DA: You work in analogue and embellish your collages with paint and textural drawings. This adds a dimension of mystery to your work, which is just gorgeous. Could you tell us your approach to collage making? Where do you source your materials? What’s your studio space like? Are you tidy and organized or do the paper scraps spill over the edges of your table?

MD: Actually, collages bring me to what I'm doing now for a living, my profession I mean. With my colleagues, I started an advertising agency that has been operating for 25 years. And my job at this agency is mainly about sitting in front of the computer. This agency is my second home. But despite that, I always do analog collages. Finding pictures in newspapers and magazines inspires me amazingly. Discovering them, cutting them with scissors, and gluing them is an essential part of the creative process for me. I couldn't do these collages on a computer or they would be completely different. And what is not possible to cut, I finish by drawing. I make collages on the floor in my office on the weekends, and clippings, papers, and paints are everywhere. I almost have a problem cleaning it up on Sunday night. I throw everything into big drawing boards and boxes—no system at all. And the following Saturday I'll pour everything on the floor again. Above all, it's a lot of fun and joy, but also a kind of break for me from working on a computer.

Girl with a cage, 2021

DA: Martina Vítková, referenced your work as filmic, saying that “each collage gives the impression of a cut from a music video, a film screened just once in time, or an exceptionally precise memory of a midnight dream.” How does film inform your artistic practice? Would you share with us a movie that has deeply affected you?

MD: There is probably no film I can highlight above the others. I like many of them. But when I watch TV, I switch between programs until some action captures my interest. I do not know how it began. And because I switch again to another channel, I can only imagine how it will end. Sometimes those short scenes stay in my head. I think Martina meant something in that way. As for music, I really like the French band Pale. Their melancholy resonates beautifully with my feelings. I also love to play them while working on collages.

DA: 2020 presented the world with a lot of challenges. How has creativity helped you during this time? What is most inspiring to you through all of this? How do you look to the future when planning seems to be a thing of the past?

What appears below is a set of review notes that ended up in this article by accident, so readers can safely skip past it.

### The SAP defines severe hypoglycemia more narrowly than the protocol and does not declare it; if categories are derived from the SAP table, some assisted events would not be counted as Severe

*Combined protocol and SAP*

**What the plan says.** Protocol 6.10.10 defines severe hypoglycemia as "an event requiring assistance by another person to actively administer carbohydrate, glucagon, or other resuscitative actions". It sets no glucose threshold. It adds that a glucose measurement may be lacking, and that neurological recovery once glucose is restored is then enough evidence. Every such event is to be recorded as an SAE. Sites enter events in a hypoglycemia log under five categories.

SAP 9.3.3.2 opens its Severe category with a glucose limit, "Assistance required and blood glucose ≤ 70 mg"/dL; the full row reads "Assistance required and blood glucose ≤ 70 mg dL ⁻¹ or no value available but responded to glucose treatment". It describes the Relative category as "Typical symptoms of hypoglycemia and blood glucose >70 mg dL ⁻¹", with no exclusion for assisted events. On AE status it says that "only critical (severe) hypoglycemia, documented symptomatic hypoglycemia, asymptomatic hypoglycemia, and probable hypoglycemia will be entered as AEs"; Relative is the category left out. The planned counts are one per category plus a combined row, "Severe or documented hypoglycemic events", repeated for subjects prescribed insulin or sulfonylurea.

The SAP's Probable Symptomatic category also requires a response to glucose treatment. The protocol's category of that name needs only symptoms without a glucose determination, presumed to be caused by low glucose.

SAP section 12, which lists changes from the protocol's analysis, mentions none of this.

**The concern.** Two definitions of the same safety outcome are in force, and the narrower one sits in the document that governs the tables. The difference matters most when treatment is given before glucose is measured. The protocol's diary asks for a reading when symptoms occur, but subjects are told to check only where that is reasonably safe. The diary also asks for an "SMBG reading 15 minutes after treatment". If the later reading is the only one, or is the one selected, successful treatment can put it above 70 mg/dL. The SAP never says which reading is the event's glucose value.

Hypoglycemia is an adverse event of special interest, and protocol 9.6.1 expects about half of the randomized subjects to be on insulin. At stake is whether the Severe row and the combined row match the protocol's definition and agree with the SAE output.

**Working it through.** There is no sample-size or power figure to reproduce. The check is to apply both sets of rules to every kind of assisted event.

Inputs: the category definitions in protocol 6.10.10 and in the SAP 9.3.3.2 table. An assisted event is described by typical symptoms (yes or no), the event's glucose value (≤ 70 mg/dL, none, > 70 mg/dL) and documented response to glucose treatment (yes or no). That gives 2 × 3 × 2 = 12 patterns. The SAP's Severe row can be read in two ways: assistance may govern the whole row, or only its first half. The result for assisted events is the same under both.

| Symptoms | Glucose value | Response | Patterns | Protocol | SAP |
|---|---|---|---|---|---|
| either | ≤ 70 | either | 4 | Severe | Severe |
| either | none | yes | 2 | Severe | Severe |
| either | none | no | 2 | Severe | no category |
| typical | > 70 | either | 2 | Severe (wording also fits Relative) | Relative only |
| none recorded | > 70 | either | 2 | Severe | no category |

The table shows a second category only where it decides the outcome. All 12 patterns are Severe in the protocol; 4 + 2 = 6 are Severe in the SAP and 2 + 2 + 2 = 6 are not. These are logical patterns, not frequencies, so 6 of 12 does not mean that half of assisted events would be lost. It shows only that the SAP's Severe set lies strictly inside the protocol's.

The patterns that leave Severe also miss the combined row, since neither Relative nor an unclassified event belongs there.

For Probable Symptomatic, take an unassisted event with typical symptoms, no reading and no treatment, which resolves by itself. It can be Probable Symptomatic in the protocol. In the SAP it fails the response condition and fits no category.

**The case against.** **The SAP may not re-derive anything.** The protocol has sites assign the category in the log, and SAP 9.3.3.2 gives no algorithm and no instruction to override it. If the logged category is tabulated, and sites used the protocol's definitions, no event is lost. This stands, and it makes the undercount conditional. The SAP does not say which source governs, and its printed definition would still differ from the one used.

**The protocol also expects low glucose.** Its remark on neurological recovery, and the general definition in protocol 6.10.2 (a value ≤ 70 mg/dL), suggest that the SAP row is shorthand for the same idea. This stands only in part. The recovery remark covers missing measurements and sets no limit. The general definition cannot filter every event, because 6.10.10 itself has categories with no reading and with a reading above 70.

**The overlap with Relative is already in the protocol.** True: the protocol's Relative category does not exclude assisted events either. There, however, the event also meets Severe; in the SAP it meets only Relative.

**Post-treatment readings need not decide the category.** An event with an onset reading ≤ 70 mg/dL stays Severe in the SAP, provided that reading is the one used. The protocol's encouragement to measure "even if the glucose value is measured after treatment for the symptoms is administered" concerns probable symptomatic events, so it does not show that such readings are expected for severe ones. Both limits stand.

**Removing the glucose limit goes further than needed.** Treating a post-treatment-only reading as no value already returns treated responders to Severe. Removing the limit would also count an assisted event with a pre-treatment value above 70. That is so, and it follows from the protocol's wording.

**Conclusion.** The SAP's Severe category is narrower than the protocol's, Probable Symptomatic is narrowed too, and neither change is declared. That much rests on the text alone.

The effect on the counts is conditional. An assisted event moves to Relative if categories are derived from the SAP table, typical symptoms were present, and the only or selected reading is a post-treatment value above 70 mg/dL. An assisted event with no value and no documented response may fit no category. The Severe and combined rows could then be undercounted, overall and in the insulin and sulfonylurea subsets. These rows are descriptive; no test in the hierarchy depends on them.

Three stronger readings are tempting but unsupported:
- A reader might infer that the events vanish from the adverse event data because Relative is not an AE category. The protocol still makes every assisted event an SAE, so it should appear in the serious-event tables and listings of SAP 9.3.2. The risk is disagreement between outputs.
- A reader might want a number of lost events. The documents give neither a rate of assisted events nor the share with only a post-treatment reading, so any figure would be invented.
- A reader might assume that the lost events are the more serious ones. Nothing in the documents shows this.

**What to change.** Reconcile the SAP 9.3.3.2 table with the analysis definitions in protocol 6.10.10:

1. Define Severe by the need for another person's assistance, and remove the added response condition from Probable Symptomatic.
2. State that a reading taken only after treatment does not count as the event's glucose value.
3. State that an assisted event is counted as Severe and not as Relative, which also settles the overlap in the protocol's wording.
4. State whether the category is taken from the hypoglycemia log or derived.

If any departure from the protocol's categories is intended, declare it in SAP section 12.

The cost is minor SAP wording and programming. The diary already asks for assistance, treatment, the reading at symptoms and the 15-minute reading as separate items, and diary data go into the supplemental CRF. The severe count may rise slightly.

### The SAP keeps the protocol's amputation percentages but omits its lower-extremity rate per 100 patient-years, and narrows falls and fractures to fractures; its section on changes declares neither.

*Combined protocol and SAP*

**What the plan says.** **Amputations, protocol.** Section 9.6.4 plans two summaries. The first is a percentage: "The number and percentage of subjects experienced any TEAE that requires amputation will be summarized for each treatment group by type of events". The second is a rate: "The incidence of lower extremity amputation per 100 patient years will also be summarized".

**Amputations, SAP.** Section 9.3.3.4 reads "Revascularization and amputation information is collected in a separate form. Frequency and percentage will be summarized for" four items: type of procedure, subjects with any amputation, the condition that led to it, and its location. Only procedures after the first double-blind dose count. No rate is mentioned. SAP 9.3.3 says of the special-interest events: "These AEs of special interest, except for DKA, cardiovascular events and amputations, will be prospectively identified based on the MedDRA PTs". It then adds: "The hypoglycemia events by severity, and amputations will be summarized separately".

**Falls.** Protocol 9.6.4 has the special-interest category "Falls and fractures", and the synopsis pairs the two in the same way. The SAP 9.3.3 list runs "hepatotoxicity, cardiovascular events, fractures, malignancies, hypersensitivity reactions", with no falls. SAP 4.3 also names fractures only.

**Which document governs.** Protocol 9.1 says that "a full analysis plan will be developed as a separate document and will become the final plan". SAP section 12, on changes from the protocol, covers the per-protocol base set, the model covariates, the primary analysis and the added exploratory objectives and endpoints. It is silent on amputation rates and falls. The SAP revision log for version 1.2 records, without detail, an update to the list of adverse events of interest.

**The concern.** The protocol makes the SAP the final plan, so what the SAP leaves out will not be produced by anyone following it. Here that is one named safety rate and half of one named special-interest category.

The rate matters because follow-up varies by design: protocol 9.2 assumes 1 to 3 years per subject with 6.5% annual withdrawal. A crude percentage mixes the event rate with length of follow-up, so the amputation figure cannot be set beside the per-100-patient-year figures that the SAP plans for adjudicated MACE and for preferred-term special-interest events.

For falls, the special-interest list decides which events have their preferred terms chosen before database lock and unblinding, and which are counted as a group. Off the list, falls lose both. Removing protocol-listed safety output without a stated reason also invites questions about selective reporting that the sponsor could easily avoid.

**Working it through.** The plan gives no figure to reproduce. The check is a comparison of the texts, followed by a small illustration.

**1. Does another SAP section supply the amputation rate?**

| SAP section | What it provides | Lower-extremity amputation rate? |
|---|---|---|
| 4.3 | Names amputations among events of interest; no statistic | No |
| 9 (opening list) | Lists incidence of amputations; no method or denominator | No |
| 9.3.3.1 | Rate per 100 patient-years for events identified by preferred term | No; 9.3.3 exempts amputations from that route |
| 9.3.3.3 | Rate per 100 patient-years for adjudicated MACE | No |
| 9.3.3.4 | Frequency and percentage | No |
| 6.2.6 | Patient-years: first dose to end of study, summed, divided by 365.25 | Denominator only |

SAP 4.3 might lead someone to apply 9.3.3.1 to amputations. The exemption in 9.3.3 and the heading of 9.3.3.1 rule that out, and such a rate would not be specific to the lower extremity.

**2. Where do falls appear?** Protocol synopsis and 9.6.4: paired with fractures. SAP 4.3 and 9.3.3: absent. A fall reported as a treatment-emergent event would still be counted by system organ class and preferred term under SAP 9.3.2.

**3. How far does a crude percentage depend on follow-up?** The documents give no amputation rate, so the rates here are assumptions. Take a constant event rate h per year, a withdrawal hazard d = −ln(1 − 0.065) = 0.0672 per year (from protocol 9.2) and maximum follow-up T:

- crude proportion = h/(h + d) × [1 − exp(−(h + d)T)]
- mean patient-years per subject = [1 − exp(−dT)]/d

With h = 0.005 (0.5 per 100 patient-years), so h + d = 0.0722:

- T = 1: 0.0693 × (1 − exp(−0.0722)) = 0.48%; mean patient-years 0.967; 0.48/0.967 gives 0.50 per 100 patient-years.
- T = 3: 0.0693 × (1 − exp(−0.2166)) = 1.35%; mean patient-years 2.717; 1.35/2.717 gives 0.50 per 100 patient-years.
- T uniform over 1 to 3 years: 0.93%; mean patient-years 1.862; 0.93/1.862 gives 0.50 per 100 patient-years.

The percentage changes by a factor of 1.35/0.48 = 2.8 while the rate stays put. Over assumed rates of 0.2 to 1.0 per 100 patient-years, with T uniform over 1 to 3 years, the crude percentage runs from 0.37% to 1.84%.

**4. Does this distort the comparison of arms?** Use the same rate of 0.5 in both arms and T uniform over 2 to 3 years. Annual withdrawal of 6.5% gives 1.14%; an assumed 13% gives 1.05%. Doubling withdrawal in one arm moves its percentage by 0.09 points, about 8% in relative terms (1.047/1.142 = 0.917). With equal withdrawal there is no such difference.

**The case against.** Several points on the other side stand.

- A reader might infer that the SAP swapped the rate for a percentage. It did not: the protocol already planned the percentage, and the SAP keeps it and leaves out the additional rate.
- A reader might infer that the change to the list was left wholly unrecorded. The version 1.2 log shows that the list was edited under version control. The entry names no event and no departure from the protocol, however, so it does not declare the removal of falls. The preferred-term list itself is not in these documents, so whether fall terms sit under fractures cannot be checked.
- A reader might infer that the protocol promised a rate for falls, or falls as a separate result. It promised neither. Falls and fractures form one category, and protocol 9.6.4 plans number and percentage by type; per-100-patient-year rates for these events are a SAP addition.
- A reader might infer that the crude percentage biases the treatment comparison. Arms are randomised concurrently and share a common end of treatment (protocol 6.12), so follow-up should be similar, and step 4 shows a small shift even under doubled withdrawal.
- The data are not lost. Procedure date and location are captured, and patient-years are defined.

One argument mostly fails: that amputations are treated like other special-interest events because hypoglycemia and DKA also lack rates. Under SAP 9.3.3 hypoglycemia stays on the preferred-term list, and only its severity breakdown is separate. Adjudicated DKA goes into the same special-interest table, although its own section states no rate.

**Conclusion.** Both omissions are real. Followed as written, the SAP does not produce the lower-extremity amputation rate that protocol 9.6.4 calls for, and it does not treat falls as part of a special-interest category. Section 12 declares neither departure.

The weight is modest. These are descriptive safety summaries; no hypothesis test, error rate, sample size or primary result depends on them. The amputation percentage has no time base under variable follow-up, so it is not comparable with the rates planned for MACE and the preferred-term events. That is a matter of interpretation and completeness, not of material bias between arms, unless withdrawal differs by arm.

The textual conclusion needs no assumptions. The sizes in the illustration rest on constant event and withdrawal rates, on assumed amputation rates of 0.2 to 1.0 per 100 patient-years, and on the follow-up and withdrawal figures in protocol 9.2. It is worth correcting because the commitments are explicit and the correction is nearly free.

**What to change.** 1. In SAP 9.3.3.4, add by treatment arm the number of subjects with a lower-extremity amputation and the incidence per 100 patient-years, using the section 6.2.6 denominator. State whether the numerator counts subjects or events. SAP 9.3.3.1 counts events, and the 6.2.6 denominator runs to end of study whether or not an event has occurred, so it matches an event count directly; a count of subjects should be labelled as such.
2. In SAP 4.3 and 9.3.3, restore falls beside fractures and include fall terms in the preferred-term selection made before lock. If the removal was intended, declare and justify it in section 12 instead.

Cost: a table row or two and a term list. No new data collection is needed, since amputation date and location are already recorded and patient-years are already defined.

MD: What happened in 2020 and still persists would be unthinkable for me before. At least I devote much more time to work on my collages. It is impossible to do anything else, so I have some extra time. Without this creative activity, I would certainly suffer a situation much worse. A big help is also a possibility to share my work on social networks and thus be in contact with friends, colleagues, and everyone I meet there virtually. I am looking forward to this year's return to face-to-face meetings, opportunity to travel, exhibit my artwork and go for a beer again. I'm an optimist.

DA: Last question! Do you have any big projects in the works that you would like to share with us? What can your fans look forward to in 2021 and beyond?

MD: I'd rather not plan anything now. Last year I had arranged 3 exhibitions, which had to be postponed, so I will be more than happy if any of them would take place this year. I was also preparing the second year of the Dance in Collages Exhibition, which is part of the Jazz Dance Open International Festival. Unfortunately, it also had to be postponed for a year. I will definitely continue with creating new collages—it brings me great joy and fun. And I will be glad if those who follow me on Facebook or Instagram also like them. Last but not least, I look forward to seeing the work of colleagues from all over the world. There are so many great collage artists, and I admire their work!

Website | Martin Došek

Instagram | martindosek